- Jul 2011
Much more here: As teachers report more violent incidents in schools, boards struggle to manage children with complex needsThe words in the injury reports speak volumes: “I was repeatedly hit on the head, shoulders, chest and back,” wrote an educator in Edmonton, describing an encounter with a violent student at school. A child “scratched both my arms and drew blood,” wrote another.
A third indicates that a student was asked to follow a routine of going to the bathroom and then having a snack with classmates, but “verbally protested no and punched me in the jaw.”
Biting. Kicking. Spitting. Scratching. Punching. Blows to the head. Aggressive, often violent, reported incidents against educators are on the rise, a Globe and Mail survey of data from school boards across the country has found.
Educators at the Toronto District School Board, the country’s largest school district, logged 3,831 reports of workplace violence over the past academic year, up from 1,894 reports in 2014-15. In Edmonton, the number of violent incidents against staff members involving students documented by Edmonton Public Schools more than doubled between the 2015-16 academic year and 2017-18. At the Surrey School District, the largest in B.C., the number of reported violent incidents by a student against a staff member climbed from 190 in 2008-09 to 1,642 in the 2017-18 school year.
New research by University of Ottawa professors Darcy Santor and Chris Bruckert confirms the troubling rise. In a paper released this month, the researchers say that while 7 per cent of educators in Ontario’s schools reported being the target of physical violence by students in 2005, by 2017-18, the rate had increased to 54 per cent experiencing violence by physical force, which included being hit, kicked and bitten by students. It characterizes the rate of violence as “alarmingly high."
While the number of reported incidents is increasing, gaps in the data make it difficult to determine which types of incidents are most frequent, why they’re occurring and the characteristics of the students involved.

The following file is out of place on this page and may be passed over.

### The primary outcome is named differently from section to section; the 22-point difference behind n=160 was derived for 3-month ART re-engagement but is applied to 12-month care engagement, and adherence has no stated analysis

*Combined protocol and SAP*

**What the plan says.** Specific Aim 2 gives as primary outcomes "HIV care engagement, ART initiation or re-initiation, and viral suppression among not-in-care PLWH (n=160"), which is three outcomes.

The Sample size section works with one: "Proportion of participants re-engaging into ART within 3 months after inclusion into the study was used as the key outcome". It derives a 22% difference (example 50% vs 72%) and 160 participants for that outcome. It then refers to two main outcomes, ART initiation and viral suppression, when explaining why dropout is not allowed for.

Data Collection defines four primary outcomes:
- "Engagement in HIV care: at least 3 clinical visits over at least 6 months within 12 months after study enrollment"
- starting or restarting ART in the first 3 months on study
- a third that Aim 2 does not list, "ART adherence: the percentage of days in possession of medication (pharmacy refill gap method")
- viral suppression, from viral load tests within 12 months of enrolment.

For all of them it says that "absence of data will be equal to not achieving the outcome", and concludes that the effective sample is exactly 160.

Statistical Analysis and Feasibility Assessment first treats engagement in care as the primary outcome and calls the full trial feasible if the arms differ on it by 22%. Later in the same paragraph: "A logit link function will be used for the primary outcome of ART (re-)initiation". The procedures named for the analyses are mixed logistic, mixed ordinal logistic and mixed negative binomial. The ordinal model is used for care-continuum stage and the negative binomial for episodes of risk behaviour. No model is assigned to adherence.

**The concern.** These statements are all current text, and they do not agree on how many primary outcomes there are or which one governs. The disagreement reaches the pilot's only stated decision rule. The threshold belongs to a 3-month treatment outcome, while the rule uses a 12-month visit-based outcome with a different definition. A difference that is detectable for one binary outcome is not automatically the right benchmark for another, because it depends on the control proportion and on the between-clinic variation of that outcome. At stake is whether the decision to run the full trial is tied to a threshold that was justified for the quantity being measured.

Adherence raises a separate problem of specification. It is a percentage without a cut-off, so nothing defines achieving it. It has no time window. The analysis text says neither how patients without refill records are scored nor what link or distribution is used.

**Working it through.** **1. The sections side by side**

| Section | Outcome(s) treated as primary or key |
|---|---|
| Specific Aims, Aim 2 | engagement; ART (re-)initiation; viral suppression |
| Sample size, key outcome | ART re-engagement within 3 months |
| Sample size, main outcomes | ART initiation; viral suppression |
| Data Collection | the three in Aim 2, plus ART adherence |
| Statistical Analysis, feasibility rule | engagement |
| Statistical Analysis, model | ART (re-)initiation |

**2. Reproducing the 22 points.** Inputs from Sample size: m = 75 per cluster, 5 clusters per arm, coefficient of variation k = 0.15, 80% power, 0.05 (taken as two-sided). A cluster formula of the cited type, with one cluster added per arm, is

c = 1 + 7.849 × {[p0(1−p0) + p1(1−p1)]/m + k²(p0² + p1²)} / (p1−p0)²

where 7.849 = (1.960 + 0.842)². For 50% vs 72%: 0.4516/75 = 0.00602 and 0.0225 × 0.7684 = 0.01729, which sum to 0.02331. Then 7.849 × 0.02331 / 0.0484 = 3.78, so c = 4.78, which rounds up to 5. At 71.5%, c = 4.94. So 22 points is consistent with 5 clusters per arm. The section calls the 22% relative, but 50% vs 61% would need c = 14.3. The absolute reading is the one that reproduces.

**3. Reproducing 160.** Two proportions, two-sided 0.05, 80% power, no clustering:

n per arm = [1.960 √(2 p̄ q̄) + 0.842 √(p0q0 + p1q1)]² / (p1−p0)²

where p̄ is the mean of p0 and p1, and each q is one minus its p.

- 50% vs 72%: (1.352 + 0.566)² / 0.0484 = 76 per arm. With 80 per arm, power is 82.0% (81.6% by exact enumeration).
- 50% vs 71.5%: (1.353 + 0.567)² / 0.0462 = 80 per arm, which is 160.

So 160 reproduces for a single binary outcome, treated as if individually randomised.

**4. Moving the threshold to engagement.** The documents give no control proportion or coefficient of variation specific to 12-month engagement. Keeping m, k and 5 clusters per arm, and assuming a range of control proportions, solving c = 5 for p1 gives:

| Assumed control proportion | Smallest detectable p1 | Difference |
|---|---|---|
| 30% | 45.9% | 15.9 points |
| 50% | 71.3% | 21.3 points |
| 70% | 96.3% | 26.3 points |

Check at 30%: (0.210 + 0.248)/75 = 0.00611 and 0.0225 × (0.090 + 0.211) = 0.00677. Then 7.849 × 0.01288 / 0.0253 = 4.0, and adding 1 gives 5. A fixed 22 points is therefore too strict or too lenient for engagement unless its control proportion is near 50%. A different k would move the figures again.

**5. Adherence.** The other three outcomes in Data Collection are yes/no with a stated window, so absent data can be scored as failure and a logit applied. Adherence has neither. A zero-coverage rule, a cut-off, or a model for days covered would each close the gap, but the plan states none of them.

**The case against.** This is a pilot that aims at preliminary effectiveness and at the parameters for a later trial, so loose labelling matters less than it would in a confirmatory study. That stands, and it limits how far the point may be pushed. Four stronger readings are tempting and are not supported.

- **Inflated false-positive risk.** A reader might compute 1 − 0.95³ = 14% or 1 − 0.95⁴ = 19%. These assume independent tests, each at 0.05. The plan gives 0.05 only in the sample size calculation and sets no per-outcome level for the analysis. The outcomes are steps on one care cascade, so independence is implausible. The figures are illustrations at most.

Statistics on violence instigated by students against educators is inconsistent across the country, and some boards and provinces don’t even collect them.
But in interviews with The Globe, board administrators and educators cited a handful of factors, including mental-health issues, child poverty and the integration of special-needs students with complex behavioural issues into mainstream classrooms.
The result? Classrooms being repeatedly evacuated because of a disruptive child; staff on medical leave for prolonged periods after being physically hurt; families increasingly asked to pick up their children early or keep them home for an indefinite period because of behavioural issues; and other parents fearing for the safety of their own children.
The Elementary Teachers’ Federation of Ontario describes violence in schools as one of the biggest issues facing its members. In Nova Scotia, one classroom was evacuated 12 times in a month, says Paul Wozney, president of the Nova Scotia Teachers Union, because of a disruptive child. The rest of the students were forced into another room to give the student a chance to calm down. Many teachers and school staff live in a heightened state of anxiety, he said, and it is not uncommon for them to be injured on the job and be fitted with bite-resistant sleeves and other protective equipment.
“At a time when we’re starting to reduce the stigma around PTSD for first responders, for people that serve in the Canadian military … I think we have a lot of road to travel in that regard as it pertains to teachers that suffer violence in the classroom,” he says.
I must say, I disagree about blaming "poverty" here.
Look here, for instance
Because, despite all, respect for teachers is still engrained in Russian culture, at all social class levels of that society.
Not so here, unfortuntely. So it seems, to me. It's sad. We let kids get away with all kind of crap, coddle them, and dismiss their outbursts as "special needs", as if it is an illness or something, instead of a disciplinary issue...
That's plain wrong, in my opinion.